Less than half of the losses of fraud victims who transfer cash to scammers’ bank accounts have been repaid under a voluntary code that banks are applying inconsistently, according to a consumer group.
Which? called for the code, introduced in 2019 to ensure the reimbursement of money lost in bank transfer scams, to be strengthened and mandatory standards to make the process “fairer and more consistent”.
The group cited UK Finance figures which show £412.9 million has been lost in 189,000 cases of bank transfer fraud between the introduction of the code in May 2019 and the end of 2020 – amounting to £707,000 every day.
But Which? said only 46% of the money lost in that time had been returned, meaning victims had taken a £225 million hit.
Bank transfer fraud, also known as Authorised Push Payment (APP) scams, involves a scammer posing as a genuine payee.
The code was introduced in 2019, and banks involved are intended to offer more protection to customers from the scams.
Banks that are part of the scheme include Barclays; HSBC, including First Direct and M&S Bank; Lloyds Banking Group, including Halifax, Bank of Scotland and Intelligent Finance; Metro Bank; NatWest, including RBS and Ulster Bank; Nationwide; Santander; Starling and The Co-operative Bank.
The code states that if a customer is not at fault they should be reimbursed but Which?, the Financial Ombudsman Service (FOS) and other consumer advocates, have found banks are incorrectly deciding not to return losses.
This includes cases where victims are subjected to advanced tactics used by fraudsters, or where banks have failed to warn customers about the threat of being scammed.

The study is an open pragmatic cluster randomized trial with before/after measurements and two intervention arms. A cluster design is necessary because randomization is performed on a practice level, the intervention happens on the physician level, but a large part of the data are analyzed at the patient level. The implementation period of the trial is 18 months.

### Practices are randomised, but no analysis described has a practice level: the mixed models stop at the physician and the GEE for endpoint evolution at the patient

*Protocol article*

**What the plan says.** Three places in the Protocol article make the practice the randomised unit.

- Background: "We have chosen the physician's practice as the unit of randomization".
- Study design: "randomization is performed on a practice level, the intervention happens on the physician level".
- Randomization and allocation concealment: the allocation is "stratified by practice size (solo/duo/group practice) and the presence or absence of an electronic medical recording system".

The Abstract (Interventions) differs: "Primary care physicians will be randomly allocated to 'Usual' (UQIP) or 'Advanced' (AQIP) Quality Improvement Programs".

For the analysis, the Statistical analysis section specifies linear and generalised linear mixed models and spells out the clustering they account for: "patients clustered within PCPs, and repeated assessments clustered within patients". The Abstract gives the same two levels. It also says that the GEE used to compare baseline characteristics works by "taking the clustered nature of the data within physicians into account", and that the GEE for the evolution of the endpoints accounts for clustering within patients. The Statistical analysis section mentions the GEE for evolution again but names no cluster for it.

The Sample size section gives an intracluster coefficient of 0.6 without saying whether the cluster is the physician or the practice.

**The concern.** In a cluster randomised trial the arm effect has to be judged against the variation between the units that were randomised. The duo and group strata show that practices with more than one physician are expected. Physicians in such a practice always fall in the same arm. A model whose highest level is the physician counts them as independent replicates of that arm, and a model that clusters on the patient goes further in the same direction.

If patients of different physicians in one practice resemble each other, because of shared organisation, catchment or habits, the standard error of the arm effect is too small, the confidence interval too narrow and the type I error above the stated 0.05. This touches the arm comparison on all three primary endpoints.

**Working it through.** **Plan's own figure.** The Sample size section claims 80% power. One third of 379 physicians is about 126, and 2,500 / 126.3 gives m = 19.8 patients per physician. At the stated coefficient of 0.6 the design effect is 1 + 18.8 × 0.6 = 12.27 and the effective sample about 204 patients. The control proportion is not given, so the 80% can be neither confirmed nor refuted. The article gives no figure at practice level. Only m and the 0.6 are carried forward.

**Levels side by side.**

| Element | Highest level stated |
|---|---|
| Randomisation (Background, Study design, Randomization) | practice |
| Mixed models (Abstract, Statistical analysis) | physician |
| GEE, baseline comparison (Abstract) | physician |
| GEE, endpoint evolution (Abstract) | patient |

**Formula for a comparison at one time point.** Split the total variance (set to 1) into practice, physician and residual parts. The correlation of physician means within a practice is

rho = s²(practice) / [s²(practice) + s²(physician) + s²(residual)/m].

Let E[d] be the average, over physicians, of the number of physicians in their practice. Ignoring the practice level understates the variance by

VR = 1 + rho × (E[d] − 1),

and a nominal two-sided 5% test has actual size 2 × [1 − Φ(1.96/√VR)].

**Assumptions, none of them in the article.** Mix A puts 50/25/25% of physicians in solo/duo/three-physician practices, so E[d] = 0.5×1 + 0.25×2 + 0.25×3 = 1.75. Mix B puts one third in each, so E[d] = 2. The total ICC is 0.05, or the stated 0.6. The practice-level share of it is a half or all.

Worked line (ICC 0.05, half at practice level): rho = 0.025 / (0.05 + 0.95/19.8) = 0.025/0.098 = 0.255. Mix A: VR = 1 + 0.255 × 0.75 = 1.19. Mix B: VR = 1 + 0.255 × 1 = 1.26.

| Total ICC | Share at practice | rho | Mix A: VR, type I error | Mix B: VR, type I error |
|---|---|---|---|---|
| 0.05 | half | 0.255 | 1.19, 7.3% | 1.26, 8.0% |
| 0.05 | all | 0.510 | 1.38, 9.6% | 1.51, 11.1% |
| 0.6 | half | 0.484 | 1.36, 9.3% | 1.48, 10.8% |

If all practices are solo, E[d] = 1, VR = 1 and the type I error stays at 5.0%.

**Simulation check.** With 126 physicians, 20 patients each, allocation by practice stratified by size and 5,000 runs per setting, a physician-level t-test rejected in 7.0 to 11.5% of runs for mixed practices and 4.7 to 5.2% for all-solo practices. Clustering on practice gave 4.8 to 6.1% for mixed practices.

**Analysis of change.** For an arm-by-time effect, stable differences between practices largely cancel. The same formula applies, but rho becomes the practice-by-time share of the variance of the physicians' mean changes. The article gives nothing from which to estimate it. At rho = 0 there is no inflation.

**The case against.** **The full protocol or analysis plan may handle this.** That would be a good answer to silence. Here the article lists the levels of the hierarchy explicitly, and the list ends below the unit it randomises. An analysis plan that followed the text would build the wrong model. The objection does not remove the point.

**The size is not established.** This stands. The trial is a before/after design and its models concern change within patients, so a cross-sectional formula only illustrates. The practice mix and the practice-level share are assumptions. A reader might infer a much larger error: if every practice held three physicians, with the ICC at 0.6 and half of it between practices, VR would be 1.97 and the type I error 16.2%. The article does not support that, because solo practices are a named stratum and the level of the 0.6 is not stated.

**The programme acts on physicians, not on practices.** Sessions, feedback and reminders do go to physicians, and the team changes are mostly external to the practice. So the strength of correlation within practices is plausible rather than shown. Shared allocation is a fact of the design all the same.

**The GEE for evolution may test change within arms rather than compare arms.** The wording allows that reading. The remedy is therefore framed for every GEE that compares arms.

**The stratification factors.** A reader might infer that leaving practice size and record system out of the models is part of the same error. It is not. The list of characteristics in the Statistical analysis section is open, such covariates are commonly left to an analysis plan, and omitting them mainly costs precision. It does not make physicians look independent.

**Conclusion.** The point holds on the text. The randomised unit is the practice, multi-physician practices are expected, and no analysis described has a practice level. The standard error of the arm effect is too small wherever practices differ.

Gareth Shaw, head of money at Which?, said: “Two years on from the code’s introduction, it is clear that the Payment Systems Regulator must now take decisive action to prevent the continued devastation caused by this type of fraud.
“It needs to introduce mandatory standards of consumer protection for all banks and payment providers, and require greater transparency from firms on how they are dealing with this crime.”
“The regulator is currently consulting on the future of fraud protections – and we support the proposals for guaranteed refunds. We also called for full transparency on industry refund rates so that customers know how their bank performs on the vital issue of fraud refunds.”
Data from the Lending Standards Board has shown that banks signed up to the code partially or fully blame victims for being scammed up to 77% of the time.
The FOS also said that banks are setting unrealistic expectations on customers to spot and prevent fraud.
An HSBC customer did not receive full reimbursement after being scammed out of £548 when booking flights for his family through a fraudulent travel website.
The bank acknowledged their role in not informing the customer about this particular scam but blamed the customer for not looking at the legitimacy of the company, for example, via Companies House.
A customer from the Bank of Scotland lost £27,000 after falling victim to an investment scam.
They made payments to a cloned company via telephone banking.
The bank denied reimbursement, according to the ombudsman.
The Payments Systems Regulator (PSR) argued that reimbursement rates are low and Which? supports proposals from the PSR to change the rules of the Faster Payment Scheme.
The scheme aims to reduce payment times between different banks’ customer accounts and has a transaction limit of £250,000.
They are also calling on the Treasury to give the regulator more power in this area.
Ashley Hart, head of fraud at TSB, said: “TSB firmly believes that innocent victims of bank fraud deserve to be protected from what could otherwise be life-changing losses.
“We have refunded 99% of all fraud cases since introducing our Fraud Refund Guarantee two years ago.”
Last week, Which? contacted all major banks and building societies asking them to publish their reimbursement rates for bank transfer scams.
The deadline was set for Friday, with responses set to be revealed shortly.